In most cases, an assured shorthold tenancy agreement can only end during the contractual period if both the landlord and tenant agree to surrender it.
Ending it without the consent of the other party is a breach of contract. If the tenant wants to leave early, the landlord is entitled to the full term’s rent. If the landlord wants the tenant to leave, the tenant is entitled to stay until the term runs out.
One option to make tenancy more flexible for both parties is to include a ‘break clause’. A break clause allows either party to terminate the agreement after a set amount of time, with a set notice period.
Break clauses appear in tenancy agreements that are longer than six months. Most AST agreements are at least six months long, and landlords do not have a guaranteed right to possession during the first six months of a tenancy.
Example of a six-month tenancy break clause
Here is a simple example of a six-month break clause. This would appear in the section of the tenancy agreement dealing with the termination of a tenancy.
Break clause. This Tenancy may be ended by either party giving two months’ signed written notice, but not before the completion of the first six months.
Since the Housing Act 1996, there has been no minimum term for an assured shorthold tenancy. But as a court cannot grant a no-fault eviction within the first six months, most fixed term are at least this length.
Keep the wording of the break clause fair
Break clauses must be balanced and grant neither party a disproportionate advantage. An example of an unfair break clause might be:
The tenant agrees that the landlord has the right to terminate the tenancy at any time with two months’ written notice.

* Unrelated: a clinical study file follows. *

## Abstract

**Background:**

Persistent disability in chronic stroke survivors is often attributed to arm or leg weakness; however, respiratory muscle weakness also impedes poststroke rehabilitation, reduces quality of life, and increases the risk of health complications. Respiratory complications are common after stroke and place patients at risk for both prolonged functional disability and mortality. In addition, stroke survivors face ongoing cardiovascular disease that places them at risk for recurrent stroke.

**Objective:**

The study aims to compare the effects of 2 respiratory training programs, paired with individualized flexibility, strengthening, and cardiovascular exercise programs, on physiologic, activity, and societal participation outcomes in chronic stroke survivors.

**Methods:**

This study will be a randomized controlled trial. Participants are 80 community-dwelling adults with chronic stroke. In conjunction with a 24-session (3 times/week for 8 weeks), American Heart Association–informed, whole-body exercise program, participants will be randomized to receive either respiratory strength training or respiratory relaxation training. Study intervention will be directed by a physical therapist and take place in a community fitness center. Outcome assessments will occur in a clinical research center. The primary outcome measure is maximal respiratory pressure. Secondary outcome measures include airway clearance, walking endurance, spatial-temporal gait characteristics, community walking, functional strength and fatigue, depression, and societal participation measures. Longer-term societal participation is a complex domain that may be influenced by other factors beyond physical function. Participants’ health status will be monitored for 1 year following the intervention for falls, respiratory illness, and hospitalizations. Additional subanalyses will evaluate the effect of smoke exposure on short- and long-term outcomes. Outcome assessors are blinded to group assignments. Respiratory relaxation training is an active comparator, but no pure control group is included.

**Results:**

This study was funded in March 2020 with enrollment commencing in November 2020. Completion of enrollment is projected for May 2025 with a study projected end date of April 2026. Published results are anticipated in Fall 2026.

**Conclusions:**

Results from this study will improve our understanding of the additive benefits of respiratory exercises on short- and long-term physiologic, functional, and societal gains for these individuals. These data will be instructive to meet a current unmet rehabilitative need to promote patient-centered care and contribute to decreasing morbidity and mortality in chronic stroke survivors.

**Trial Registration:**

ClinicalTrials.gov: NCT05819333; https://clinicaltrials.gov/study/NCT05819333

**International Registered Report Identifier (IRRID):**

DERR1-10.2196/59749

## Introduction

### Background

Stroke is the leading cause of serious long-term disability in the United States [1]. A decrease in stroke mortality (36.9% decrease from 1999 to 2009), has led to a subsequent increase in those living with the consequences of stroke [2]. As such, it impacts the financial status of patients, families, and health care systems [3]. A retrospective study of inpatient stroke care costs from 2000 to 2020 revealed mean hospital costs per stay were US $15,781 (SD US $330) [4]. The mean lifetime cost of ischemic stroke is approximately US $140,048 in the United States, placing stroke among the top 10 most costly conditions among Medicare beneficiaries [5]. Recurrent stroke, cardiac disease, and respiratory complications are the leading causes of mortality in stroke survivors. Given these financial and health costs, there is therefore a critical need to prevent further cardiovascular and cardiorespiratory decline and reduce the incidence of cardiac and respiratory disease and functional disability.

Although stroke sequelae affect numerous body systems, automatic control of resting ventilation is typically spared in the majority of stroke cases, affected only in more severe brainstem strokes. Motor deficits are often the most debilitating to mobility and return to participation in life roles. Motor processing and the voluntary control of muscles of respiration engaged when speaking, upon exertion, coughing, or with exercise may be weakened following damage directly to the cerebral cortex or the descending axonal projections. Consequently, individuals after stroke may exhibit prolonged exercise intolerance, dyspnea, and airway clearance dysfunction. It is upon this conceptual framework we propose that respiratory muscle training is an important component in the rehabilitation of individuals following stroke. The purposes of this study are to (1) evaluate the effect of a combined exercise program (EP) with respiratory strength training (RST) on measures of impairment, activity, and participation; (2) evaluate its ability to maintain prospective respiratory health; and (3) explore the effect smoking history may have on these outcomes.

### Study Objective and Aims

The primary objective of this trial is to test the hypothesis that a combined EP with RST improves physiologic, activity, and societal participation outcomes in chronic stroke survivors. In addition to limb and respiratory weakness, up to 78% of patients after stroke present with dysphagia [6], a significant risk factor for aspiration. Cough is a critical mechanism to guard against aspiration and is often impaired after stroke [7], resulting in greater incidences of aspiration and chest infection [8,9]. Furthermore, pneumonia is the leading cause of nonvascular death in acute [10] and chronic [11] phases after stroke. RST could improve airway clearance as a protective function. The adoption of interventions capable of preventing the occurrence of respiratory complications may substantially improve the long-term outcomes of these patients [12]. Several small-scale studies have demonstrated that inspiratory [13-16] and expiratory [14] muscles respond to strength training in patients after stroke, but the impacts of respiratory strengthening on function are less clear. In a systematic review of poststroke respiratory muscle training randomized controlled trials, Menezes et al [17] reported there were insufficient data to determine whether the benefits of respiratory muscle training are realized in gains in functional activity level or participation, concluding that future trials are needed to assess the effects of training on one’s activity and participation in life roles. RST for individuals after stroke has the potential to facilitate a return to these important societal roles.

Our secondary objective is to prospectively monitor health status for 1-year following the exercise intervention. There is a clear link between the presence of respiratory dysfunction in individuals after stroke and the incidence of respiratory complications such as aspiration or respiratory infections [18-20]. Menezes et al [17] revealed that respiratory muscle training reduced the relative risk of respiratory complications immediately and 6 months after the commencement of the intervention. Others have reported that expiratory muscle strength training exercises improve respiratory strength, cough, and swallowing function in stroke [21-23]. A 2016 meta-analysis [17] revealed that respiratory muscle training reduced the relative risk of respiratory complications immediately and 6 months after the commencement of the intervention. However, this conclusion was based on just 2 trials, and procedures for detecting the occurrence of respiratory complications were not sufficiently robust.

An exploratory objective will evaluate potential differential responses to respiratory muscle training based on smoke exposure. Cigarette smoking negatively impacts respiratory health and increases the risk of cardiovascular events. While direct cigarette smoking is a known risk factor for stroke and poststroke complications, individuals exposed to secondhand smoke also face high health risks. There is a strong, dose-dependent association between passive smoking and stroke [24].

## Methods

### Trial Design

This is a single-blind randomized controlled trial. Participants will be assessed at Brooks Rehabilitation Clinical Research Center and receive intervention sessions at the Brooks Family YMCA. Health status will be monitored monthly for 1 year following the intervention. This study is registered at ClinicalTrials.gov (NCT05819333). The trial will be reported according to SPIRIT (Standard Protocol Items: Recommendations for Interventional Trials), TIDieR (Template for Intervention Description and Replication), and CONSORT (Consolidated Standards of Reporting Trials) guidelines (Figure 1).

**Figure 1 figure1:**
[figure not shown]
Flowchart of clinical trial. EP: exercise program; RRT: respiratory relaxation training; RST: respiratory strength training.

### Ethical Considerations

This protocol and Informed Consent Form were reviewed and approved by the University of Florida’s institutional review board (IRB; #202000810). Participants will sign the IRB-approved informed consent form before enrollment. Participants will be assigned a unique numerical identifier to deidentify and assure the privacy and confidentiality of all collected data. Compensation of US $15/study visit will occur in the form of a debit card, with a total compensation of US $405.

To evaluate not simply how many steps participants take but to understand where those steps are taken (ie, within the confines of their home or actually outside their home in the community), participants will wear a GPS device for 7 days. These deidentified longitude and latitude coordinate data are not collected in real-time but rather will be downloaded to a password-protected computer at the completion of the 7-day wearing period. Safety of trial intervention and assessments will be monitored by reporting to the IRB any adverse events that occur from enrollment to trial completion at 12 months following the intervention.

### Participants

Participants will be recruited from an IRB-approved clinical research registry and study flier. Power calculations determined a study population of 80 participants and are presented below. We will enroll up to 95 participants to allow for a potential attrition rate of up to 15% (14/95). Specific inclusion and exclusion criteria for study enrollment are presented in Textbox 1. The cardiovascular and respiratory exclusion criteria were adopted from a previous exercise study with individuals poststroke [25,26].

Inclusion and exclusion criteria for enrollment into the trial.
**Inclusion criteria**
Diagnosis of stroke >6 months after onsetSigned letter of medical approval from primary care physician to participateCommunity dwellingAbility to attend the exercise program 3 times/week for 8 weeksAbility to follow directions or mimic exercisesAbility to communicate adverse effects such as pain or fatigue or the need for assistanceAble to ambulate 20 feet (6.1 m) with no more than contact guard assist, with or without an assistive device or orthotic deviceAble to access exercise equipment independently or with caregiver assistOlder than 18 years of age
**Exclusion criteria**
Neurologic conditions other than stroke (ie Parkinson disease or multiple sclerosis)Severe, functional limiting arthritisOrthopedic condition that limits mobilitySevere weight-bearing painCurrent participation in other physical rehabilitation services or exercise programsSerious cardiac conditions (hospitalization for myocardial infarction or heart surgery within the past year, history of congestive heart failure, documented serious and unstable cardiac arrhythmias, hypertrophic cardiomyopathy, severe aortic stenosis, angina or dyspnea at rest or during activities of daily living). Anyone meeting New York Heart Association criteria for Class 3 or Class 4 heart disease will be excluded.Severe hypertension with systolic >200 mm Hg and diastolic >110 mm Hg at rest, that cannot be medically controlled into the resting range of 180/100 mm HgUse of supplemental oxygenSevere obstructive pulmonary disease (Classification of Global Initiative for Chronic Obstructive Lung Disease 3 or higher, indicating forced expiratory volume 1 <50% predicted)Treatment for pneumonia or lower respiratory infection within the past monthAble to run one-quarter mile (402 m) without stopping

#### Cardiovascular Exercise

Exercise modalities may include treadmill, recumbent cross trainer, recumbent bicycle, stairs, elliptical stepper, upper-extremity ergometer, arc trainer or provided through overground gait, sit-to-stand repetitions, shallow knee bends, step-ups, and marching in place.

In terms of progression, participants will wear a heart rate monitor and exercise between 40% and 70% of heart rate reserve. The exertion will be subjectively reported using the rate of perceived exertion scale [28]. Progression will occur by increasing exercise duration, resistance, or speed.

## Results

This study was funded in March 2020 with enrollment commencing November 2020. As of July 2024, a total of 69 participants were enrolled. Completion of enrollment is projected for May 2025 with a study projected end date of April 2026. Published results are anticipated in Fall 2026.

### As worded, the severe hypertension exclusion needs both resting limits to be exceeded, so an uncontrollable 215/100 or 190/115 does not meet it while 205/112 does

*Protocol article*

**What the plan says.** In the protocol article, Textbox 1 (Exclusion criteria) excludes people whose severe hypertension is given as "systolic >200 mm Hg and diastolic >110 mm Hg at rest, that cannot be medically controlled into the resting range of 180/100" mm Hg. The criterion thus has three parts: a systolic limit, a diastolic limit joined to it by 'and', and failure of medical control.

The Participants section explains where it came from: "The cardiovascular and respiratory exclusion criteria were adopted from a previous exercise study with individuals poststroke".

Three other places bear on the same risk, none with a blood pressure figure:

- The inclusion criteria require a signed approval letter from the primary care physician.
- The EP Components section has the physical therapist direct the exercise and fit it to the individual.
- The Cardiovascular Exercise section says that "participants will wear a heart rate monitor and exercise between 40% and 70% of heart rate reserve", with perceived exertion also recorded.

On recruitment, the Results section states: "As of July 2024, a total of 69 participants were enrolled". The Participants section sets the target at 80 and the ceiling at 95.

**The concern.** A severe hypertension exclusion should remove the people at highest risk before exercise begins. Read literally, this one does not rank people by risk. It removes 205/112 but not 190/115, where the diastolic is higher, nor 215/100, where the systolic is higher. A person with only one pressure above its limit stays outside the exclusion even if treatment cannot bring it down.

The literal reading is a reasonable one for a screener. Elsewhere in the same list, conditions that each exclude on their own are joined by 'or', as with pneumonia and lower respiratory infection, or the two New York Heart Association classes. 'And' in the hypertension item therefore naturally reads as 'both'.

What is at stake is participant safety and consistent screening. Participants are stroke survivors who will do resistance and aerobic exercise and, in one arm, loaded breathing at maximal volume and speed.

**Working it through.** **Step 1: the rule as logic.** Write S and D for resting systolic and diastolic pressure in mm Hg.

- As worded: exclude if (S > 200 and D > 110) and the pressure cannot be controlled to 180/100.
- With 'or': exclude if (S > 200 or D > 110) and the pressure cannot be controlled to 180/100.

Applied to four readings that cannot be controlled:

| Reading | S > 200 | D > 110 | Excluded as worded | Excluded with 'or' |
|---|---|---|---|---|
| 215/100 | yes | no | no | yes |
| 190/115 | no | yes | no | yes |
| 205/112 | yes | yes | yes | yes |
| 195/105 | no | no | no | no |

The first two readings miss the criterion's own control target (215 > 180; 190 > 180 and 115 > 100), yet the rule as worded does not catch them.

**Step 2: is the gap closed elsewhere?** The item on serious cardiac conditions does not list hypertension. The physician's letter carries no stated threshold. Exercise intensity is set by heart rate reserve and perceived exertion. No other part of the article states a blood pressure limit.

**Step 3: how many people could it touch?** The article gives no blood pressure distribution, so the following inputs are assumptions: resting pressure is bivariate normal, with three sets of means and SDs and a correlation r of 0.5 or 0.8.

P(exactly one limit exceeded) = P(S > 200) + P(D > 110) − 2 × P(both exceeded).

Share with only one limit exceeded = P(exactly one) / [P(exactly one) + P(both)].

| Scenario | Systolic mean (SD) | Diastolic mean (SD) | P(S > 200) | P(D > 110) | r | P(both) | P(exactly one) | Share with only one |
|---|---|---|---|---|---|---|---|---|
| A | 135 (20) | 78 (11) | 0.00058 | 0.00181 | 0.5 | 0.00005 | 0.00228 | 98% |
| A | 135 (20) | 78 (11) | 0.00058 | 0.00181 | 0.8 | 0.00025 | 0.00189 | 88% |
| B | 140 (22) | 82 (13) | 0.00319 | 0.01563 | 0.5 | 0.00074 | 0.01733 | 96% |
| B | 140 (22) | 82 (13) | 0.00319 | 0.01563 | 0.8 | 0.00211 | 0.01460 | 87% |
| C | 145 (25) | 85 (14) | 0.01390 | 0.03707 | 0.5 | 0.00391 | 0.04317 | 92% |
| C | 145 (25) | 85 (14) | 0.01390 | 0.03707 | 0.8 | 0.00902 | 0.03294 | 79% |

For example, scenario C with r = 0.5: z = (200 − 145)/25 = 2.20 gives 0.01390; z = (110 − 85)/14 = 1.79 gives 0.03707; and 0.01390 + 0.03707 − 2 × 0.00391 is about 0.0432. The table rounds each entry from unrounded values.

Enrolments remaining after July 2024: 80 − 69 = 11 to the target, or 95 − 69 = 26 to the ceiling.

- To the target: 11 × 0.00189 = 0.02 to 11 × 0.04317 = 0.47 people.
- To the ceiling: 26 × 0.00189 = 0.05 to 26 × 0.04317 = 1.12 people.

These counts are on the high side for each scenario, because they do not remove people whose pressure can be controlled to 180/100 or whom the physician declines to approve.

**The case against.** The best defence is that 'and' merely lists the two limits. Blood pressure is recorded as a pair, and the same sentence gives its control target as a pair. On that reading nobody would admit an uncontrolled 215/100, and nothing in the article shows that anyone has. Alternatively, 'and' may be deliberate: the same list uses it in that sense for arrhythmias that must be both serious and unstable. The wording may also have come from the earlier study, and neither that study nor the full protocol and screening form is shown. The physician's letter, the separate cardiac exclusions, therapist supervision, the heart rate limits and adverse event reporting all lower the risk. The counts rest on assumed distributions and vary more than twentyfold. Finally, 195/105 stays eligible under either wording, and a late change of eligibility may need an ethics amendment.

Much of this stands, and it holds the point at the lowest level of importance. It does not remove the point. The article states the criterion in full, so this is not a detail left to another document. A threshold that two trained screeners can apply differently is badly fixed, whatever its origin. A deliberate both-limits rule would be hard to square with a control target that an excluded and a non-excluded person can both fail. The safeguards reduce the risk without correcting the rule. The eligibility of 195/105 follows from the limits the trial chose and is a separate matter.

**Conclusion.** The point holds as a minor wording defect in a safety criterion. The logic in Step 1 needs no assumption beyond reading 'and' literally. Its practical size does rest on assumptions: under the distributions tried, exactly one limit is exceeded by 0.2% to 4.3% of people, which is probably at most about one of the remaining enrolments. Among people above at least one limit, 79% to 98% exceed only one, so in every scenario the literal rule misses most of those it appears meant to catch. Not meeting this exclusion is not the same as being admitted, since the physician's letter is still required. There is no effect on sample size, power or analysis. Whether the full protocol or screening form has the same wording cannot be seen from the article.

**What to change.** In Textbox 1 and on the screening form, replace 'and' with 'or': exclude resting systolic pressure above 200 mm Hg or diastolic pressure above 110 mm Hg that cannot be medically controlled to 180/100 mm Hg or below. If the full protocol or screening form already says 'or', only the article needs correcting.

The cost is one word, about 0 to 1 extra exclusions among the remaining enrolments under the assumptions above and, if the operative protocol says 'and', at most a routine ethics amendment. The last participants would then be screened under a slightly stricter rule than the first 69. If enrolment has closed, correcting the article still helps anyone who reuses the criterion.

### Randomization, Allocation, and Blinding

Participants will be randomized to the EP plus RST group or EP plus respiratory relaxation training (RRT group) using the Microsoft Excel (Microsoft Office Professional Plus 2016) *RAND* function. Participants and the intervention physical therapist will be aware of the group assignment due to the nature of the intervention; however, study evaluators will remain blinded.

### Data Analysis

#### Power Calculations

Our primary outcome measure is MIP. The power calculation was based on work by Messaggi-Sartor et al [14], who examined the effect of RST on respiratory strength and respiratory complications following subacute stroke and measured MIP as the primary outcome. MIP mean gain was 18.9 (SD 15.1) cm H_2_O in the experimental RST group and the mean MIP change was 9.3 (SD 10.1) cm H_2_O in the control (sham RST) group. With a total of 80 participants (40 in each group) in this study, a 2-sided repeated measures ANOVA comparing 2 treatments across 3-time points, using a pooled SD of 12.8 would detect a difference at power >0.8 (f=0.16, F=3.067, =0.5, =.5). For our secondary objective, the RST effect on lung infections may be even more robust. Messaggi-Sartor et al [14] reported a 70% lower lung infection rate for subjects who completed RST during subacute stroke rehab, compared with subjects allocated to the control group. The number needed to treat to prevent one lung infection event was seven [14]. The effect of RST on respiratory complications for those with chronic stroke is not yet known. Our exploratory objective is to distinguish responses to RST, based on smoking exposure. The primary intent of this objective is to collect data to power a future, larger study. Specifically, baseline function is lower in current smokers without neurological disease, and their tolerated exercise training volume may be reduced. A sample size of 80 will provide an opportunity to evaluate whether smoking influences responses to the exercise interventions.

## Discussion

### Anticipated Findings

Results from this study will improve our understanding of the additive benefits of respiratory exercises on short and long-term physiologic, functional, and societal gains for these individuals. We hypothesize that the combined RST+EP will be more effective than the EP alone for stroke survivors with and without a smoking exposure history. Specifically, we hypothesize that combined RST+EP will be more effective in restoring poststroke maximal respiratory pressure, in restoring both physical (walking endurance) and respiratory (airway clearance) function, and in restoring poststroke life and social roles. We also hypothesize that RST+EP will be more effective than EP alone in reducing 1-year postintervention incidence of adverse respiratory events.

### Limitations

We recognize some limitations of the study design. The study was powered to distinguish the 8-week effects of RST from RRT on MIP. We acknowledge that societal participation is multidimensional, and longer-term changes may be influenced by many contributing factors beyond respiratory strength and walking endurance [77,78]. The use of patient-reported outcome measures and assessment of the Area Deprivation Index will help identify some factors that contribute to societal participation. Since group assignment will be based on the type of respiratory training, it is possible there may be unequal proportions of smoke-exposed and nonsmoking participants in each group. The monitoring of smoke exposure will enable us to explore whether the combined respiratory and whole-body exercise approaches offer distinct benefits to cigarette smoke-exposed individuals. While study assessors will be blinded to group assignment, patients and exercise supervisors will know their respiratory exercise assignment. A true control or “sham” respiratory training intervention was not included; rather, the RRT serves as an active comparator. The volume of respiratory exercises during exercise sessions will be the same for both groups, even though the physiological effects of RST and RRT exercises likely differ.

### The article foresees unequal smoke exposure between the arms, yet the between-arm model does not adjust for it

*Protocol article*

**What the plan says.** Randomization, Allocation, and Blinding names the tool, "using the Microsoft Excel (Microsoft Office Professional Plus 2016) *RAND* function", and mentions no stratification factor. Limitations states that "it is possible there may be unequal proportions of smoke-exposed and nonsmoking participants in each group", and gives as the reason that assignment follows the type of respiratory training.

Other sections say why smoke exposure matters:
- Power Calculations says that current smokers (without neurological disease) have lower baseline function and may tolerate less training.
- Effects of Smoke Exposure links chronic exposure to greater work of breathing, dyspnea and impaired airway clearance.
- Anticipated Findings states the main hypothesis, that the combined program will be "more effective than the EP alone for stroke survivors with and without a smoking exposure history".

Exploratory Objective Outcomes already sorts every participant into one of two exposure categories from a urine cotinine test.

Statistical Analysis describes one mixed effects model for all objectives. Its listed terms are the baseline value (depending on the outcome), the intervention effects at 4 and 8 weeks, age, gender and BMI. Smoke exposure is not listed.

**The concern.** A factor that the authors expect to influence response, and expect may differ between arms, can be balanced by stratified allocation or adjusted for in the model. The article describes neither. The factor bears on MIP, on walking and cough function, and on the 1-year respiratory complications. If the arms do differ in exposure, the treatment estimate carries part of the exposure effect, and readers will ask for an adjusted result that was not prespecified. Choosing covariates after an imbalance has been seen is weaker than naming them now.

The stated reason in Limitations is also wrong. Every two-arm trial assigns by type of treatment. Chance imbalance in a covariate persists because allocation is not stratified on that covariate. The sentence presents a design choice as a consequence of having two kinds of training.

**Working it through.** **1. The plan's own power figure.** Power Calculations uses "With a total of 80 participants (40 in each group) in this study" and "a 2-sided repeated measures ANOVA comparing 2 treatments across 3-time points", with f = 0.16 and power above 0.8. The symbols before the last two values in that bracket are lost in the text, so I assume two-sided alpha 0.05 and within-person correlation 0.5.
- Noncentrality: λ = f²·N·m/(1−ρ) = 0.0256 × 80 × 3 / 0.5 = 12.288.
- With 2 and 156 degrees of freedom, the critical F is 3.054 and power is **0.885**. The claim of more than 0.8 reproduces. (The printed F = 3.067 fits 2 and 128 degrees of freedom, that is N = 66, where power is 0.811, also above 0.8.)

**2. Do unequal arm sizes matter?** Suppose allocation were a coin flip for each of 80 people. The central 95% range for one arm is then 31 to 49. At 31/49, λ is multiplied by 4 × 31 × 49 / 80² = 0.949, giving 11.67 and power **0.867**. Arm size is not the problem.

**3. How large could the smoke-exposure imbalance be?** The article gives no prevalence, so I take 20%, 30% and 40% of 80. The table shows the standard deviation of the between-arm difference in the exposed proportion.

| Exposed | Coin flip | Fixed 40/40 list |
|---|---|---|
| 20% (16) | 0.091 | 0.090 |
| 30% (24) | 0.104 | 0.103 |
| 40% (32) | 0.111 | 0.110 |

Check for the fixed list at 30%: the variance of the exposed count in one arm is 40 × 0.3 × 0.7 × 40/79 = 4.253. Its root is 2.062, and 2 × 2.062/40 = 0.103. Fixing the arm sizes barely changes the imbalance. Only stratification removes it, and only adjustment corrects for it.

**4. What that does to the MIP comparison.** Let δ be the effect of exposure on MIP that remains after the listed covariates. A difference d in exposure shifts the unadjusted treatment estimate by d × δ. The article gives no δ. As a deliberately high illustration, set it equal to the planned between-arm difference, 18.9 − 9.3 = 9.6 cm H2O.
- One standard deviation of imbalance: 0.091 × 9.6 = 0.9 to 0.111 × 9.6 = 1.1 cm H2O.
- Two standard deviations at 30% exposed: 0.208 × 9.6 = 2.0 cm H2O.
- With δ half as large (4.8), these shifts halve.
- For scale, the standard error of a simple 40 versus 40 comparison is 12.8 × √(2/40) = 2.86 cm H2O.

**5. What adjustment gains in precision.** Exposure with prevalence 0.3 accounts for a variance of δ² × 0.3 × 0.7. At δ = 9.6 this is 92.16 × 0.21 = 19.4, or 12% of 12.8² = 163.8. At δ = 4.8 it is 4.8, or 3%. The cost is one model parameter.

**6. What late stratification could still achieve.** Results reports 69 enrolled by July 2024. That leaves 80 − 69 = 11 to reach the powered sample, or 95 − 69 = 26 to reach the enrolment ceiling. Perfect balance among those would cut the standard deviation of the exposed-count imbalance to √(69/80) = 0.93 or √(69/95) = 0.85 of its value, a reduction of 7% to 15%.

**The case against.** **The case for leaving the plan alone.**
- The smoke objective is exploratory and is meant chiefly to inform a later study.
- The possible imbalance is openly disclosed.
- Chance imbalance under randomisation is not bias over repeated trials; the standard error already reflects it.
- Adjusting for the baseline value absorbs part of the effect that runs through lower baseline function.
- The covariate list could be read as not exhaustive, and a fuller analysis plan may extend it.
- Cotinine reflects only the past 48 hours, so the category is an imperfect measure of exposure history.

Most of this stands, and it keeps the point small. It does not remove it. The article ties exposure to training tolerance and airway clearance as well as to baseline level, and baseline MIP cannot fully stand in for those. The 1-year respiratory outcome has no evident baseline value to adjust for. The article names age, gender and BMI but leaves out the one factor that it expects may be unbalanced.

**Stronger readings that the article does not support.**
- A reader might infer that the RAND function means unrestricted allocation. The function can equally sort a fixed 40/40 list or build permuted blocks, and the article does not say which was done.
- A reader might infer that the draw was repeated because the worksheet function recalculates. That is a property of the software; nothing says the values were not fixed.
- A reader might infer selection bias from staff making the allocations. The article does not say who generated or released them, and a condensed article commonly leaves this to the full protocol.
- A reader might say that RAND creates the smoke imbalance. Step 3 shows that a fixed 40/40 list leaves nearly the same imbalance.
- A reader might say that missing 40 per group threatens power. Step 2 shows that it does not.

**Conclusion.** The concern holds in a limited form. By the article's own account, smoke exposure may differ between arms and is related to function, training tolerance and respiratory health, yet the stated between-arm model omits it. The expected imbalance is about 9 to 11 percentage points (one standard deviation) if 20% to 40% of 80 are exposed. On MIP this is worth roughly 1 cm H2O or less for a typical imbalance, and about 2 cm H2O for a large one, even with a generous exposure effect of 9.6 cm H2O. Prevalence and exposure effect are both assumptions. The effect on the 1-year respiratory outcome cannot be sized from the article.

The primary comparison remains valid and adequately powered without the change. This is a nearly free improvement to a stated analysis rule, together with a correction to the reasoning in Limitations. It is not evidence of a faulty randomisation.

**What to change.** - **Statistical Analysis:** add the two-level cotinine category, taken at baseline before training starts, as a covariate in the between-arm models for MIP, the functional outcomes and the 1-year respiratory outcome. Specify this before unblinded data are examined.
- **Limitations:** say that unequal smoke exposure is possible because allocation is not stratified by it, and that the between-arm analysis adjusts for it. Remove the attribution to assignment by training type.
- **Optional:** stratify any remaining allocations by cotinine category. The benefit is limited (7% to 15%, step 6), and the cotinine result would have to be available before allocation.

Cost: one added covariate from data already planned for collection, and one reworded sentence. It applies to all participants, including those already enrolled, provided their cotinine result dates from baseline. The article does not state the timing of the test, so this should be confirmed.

This clause neither acknowledges the six-month minimum period, nor allows the tenant to terminate the tenancy early. Thus, a court would be likely to deem it unenforceable.
If you are in any doubt about the wording of a rental contract, enlist the help of a solicitor.
Tenancy break clauses must also be unambiguous
As well as balanced, break clauses must be clear.
Clauses like this can often be ambiguous, even if they don’t seem it at first. For instance, a break clause may state that an agreement can be “terminated after the first six months”. But does this refer to the date of service, or the date of expiry?
This distinction can make or break a possession claim.
The number of people privately renting in the UK is rising. Older tenants and tenants with families are becoming more common, and these groups tend to seek longer rental contracts with more security.
Longer-term tenancies can also be advantageous to landlords, who benefit from consistent income and fewer voids. This helps with planning buy-to-let mortgage borrowing.
As a result, longer tenancy agreements are becoming more widespread. Break clauses give landlords the opportunity to sign longer-term tenancies with new tenants, while still having the recourse of no-fault eviction if they need it. And tenants benefit from both increased security of tenure and the flexibility that private renting offers.